The 12 truths of Culture-Hacking – Part Three

In Part Two of this series we covered Culture-Hacking truths 5-8:

  • Embrace messiness
  • Digital-analogue morphing
  • Sensory wash
  • Stuff matters

We finish up our run through of the truths by focusing on the need to grapple with an entangled cultural world of objects, people and codes. We do this by becoming more experimental and more agile; following through ideas and hunches, seeing what ‘works’ and what doesn’t.

9. Entanglements: Our cultural worlds are best seen as the entanglement of people, things, rituals, codes, conventions, stories and rules. These entanglements form a cultural meshwork that shapes our lives. We need to see the multi-layered nature of entangled worlds and recognise that there are no simple formulas that provide easy answers. ‘Untangling’ is both a metaphor and a reality; we have to pull apart the different layers before we can get a real sense of what’s going on

10. Everyday experiments: We need an outlook that values the throw of a dice or the spin of a wheel in the same way that process is valued. After all, life can be seen as just one long experiment before death. So why not live a little more when we are grappling with culture? Without experimentation, we rarely get further than where we’ve been before. Experimenting, though, is full of risk; we never know quite where we are going to end up

11. Follow-Follow: Great culture-hackers are brilliant followers; they find a thread that’s interesting and they follow it in search of other connections. There is no guarantee as to where the following will take us, but therein lies the value. So, find happenings and follow the threads of what makes them what they are. One of the most valuable ethnographic tools is restless walking – just walking without an end-point. It’s amazing what we can come across when we do this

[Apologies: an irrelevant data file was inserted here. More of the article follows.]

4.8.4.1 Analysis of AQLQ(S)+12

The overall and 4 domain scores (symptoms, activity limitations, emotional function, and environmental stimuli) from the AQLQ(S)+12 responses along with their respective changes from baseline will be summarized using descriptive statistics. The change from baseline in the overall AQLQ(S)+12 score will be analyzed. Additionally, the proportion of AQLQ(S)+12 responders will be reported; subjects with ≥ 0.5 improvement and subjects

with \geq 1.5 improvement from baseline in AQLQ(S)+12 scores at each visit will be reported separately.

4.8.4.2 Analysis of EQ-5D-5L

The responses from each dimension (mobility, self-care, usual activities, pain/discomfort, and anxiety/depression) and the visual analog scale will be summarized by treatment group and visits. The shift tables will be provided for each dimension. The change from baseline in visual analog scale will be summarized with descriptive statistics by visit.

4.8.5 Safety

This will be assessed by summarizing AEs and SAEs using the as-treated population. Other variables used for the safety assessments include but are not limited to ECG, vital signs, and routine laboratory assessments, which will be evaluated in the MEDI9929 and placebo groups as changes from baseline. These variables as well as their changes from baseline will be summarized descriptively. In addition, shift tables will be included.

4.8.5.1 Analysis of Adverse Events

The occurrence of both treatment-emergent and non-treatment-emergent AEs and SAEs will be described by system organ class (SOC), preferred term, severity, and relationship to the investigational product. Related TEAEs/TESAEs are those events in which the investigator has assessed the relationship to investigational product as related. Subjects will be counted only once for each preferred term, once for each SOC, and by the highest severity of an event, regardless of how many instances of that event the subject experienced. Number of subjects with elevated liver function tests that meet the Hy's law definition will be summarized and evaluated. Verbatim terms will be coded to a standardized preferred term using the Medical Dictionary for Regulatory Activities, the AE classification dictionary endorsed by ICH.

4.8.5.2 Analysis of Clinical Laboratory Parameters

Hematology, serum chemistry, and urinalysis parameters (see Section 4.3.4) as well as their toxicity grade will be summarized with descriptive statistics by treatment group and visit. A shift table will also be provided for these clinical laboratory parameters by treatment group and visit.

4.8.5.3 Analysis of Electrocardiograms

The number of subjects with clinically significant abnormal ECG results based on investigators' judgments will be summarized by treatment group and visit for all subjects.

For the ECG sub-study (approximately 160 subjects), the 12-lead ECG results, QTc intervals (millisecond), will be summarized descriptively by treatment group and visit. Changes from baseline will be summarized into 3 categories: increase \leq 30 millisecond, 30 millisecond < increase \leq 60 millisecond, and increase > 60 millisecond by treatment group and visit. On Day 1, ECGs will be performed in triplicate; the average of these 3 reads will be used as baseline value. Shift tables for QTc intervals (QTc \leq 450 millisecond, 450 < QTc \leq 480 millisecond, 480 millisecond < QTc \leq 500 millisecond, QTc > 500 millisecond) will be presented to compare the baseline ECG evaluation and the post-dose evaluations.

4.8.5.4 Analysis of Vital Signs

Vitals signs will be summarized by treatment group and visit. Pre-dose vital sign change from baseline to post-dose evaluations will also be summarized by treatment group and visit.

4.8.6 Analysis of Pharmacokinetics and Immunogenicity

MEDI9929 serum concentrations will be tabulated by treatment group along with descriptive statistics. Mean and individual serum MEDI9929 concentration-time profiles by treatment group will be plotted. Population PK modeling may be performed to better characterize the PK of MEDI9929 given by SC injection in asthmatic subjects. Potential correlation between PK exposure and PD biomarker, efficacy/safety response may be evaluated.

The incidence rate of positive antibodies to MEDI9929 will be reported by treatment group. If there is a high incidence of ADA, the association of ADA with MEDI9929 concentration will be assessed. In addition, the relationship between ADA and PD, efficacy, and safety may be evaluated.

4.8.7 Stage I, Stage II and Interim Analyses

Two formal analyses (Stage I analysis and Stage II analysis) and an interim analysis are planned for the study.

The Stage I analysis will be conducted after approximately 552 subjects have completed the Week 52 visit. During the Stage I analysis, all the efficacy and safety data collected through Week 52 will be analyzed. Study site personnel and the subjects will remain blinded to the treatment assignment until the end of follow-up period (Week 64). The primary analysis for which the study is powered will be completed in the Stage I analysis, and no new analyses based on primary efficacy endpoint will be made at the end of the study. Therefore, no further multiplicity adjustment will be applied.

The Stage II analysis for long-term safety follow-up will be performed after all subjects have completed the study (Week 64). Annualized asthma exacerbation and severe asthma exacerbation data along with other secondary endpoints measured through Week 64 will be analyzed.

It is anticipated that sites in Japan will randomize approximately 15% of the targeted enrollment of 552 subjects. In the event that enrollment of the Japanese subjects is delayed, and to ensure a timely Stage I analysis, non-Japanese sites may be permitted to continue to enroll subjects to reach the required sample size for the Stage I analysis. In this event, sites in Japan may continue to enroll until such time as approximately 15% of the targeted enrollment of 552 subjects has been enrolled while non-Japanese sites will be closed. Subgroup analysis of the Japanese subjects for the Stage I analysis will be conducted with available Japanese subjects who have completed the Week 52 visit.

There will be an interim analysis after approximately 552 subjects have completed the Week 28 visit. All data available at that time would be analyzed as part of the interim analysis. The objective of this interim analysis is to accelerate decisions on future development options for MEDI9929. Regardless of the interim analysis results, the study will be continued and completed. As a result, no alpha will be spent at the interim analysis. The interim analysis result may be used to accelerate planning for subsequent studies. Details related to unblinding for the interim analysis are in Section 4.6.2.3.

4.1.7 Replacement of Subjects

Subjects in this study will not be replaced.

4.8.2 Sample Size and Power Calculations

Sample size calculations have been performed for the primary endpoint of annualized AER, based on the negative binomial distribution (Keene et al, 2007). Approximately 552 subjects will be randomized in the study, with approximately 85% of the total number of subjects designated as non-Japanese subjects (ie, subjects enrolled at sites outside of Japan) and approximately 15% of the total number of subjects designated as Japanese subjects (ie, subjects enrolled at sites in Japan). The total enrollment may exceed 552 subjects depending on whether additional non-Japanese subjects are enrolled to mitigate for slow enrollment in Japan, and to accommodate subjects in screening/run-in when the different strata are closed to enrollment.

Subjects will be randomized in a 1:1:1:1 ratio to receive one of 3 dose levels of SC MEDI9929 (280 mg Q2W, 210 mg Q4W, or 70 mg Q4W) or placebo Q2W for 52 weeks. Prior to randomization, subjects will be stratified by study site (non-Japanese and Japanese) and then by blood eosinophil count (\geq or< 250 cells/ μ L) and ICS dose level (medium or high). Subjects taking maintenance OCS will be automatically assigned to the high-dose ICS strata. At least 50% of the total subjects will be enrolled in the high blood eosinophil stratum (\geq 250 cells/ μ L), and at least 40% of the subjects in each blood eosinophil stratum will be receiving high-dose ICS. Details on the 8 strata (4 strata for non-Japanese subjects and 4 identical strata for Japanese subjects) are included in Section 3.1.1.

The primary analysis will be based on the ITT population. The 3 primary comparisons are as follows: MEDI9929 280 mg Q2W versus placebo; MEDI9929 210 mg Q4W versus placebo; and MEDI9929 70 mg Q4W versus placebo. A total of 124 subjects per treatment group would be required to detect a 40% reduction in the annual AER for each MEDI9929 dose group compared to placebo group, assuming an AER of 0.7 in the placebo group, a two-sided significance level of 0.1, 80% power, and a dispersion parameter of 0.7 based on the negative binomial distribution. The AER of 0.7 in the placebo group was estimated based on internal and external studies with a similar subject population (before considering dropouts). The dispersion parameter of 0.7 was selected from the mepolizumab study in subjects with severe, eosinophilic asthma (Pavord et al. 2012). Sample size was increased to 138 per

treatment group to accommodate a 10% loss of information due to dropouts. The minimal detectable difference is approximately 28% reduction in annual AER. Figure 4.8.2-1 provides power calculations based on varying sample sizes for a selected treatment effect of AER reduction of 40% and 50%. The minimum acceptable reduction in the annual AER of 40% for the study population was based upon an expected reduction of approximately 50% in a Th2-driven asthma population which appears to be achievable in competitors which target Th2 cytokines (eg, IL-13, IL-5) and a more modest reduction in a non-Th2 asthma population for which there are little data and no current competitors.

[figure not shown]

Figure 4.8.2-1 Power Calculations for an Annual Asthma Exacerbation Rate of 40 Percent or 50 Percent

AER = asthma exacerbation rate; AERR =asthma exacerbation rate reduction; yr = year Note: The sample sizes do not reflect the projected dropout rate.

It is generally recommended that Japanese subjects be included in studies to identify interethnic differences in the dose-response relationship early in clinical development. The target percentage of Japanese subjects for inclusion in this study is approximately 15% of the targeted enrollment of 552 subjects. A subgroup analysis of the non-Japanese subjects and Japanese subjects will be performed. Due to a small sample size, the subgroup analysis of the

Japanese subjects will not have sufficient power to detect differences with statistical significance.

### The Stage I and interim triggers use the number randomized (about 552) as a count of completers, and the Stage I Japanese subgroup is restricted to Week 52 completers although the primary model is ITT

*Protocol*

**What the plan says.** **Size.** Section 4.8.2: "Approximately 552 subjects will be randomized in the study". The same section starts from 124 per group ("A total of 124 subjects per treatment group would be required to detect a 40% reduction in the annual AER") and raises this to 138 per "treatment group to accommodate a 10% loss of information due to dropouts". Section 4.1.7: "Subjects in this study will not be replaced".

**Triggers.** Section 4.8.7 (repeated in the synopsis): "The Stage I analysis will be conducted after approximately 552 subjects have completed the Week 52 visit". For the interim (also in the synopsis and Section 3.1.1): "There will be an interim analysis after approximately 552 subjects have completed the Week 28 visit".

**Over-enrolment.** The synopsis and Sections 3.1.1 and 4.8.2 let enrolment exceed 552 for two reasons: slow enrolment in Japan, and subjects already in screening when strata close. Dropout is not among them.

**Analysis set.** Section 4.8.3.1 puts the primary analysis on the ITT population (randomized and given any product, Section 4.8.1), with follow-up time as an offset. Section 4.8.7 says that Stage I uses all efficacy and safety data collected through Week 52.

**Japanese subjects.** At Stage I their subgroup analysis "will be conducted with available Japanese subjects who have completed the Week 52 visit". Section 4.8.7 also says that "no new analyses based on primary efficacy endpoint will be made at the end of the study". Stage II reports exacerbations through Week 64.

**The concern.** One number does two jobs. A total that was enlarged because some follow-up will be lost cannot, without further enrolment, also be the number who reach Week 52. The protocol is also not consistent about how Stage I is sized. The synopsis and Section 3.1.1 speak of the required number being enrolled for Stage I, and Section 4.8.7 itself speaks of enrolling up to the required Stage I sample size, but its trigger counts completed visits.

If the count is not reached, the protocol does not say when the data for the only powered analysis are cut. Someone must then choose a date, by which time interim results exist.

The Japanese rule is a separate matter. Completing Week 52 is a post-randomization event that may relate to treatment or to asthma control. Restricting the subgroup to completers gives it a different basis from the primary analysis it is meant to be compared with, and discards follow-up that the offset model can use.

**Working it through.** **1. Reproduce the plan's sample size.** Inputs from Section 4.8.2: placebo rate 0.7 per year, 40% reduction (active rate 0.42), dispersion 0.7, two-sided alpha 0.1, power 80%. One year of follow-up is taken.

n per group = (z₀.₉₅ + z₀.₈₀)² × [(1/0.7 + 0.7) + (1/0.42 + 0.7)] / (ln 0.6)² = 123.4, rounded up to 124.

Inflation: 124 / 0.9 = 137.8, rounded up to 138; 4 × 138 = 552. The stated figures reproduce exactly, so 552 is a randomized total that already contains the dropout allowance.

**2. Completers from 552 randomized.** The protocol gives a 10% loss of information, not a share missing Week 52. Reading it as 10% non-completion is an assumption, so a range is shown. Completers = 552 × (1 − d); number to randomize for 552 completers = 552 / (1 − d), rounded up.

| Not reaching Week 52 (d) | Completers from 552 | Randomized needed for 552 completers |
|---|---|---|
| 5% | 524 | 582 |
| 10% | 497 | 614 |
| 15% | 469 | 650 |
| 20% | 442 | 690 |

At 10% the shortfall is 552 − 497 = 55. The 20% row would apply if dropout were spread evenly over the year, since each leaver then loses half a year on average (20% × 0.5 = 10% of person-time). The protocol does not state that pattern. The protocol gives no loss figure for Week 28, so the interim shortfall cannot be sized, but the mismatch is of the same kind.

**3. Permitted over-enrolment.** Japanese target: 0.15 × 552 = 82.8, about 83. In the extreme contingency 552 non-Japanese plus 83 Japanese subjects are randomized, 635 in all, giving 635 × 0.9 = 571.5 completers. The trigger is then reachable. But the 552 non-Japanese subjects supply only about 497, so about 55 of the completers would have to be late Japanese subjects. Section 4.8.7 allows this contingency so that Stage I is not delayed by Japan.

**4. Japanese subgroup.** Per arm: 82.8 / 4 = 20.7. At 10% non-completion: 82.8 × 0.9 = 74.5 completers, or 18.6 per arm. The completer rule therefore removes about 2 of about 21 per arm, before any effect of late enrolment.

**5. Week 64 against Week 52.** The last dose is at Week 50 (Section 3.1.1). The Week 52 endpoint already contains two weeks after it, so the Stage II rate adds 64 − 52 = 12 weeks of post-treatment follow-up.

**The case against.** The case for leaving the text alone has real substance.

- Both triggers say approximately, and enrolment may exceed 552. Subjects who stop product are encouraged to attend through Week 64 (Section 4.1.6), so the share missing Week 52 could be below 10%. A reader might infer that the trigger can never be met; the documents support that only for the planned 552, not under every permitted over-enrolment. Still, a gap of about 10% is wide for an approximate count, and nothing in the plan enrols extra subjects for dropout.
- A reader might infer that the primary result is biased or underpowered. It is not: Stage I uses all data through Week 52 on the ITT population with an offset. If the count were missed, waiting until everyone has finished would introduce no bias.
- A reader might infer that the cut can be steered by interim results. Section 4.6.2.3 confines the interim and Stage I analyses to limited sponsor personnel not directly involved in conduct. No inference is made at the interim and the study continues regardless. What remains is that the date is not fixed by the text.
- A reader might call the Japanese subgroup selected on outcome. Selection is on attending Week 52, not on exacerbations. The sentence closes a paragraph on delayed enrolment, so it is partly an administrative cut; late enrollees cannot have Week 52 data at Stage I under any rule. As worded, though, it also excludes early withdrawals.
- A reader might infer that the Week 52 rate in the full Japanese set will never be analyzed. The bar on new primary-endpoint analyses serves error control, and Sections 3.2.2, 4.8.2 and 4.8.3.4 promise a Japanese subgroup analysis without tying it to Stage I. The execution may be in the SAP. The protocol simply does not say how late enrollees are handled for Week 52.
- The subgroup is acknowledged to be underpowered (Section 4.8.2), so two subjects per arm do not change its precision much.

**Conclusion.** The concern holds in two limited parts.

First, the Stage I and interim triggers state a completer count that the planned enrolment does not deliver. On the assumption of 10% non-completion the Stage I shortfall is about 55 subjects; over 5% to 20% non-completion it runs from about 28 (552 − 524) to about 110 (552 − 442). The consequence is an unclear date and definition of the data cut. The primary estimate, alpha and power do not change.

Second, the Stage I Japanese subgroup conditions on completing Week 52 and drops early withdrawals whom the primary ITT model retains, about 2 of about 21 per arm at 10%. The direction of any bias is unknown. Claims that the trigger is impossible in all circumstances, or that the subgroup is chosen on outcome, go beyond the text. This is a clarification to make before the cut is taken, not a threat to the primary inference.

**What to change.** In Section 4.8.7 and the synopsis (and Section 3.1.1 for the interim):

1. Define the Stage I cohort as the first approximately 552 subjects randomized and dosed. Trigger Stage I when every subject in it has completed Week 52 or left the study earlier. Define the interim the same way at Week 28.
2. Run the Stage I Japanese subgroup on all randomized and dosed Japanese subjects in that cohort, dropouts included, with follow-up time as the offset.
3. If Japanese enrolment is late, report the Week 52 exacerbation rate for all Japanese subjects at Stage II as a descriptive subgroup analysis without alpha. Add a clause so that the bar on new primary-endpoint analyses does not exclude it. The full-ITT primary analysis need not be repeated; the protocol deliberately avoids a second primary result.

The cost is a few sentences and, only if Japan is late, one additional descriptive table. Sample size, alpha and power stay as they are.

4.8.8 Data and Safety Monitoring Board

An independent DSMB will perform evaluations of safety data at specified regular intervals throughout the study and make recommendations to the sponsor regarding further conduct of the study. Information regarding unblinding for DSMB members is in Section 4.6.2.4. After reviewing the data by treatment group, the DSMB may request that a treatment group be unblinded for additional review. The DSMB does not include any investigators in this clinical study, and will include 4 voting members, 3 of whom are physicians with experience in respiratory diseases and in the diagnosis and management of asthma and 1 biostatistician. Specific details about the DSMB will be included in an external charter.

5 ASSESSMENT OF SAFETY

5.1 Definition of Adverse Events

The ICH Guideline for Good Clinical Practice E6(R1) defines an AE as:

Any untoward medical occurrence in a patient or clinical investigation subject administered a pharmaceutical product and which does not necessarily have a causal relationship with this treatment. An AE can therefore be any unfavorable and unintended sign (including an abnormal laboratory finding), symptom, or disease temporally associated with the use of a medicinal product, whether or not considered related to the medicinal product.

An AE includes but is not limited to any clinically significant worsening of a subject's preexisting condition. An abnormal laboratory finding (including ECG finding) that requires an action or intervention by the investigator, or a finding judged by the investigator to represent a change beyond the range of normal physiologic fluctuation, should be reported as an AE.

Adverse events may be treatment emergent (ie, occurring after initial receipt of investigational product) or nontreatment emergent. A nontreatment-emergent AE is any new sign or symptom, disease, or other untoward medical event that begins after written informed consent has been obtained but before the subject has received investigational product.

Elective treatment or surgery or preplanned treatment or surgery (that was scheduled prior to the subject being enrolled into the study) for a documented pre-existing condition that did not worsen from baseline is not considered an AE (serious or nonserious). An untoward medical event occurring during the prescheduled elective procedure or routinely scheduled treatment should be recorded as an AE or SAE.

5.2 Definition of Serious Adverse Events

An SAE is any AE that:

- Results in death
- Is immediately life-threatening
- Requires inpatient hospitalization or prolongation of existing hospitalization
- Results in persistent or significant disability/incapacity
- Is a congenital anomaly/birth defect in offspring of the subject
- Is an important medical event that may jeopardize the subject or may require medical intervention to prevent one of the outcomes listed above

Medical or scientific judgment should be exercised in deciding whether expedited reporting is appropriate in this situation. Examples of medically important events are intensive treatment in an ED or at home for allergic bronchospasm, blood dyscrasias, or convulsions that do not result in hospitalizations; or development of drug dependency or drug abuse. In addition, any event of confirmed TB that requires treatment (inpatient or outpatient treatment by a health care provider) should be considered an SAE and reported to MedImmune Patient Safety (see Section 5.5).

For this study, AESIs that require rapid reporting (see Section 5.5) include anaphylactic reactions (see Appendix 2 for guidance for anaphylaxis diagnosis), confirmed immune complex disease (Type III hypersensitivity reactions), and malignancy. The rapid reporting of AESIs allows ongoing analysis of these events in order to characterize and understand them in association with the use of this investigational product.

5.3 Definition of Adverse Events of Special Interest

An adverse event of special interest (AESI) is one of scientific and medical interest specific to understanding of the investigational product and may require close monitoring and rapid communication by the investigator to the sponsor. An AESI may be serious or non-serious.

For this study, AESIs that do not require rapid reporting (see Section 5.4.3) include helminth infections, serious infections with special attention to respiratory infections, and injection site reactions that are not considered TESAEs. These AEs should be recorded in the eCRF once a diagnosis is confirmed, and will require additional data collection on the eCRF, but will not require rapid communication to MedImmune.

12. Enchantment: We need to rediscover a fascination with the apparently simple, familiar and taken-for-granted. Looking for the magic in the simple details will help us to see more and think bigger. The easiest way to begin is to ask simple questions – such as ‘why did that happen?’ and ‘why is that the way it is?’ 

At Truth, we find culture enchanting. For us, culture is the detail of what people do and who they are. Culture flows through the ways we see the world and in everything we fail to see. Culture is visible and hidden, structured and apparently random. As we look for the doors into culture, we find more doors – doors into the truths that help us understand more, innovate better and which help build stronger commercial futures.

Read Part One and Part Two of our 12 truths of Culture-Hacking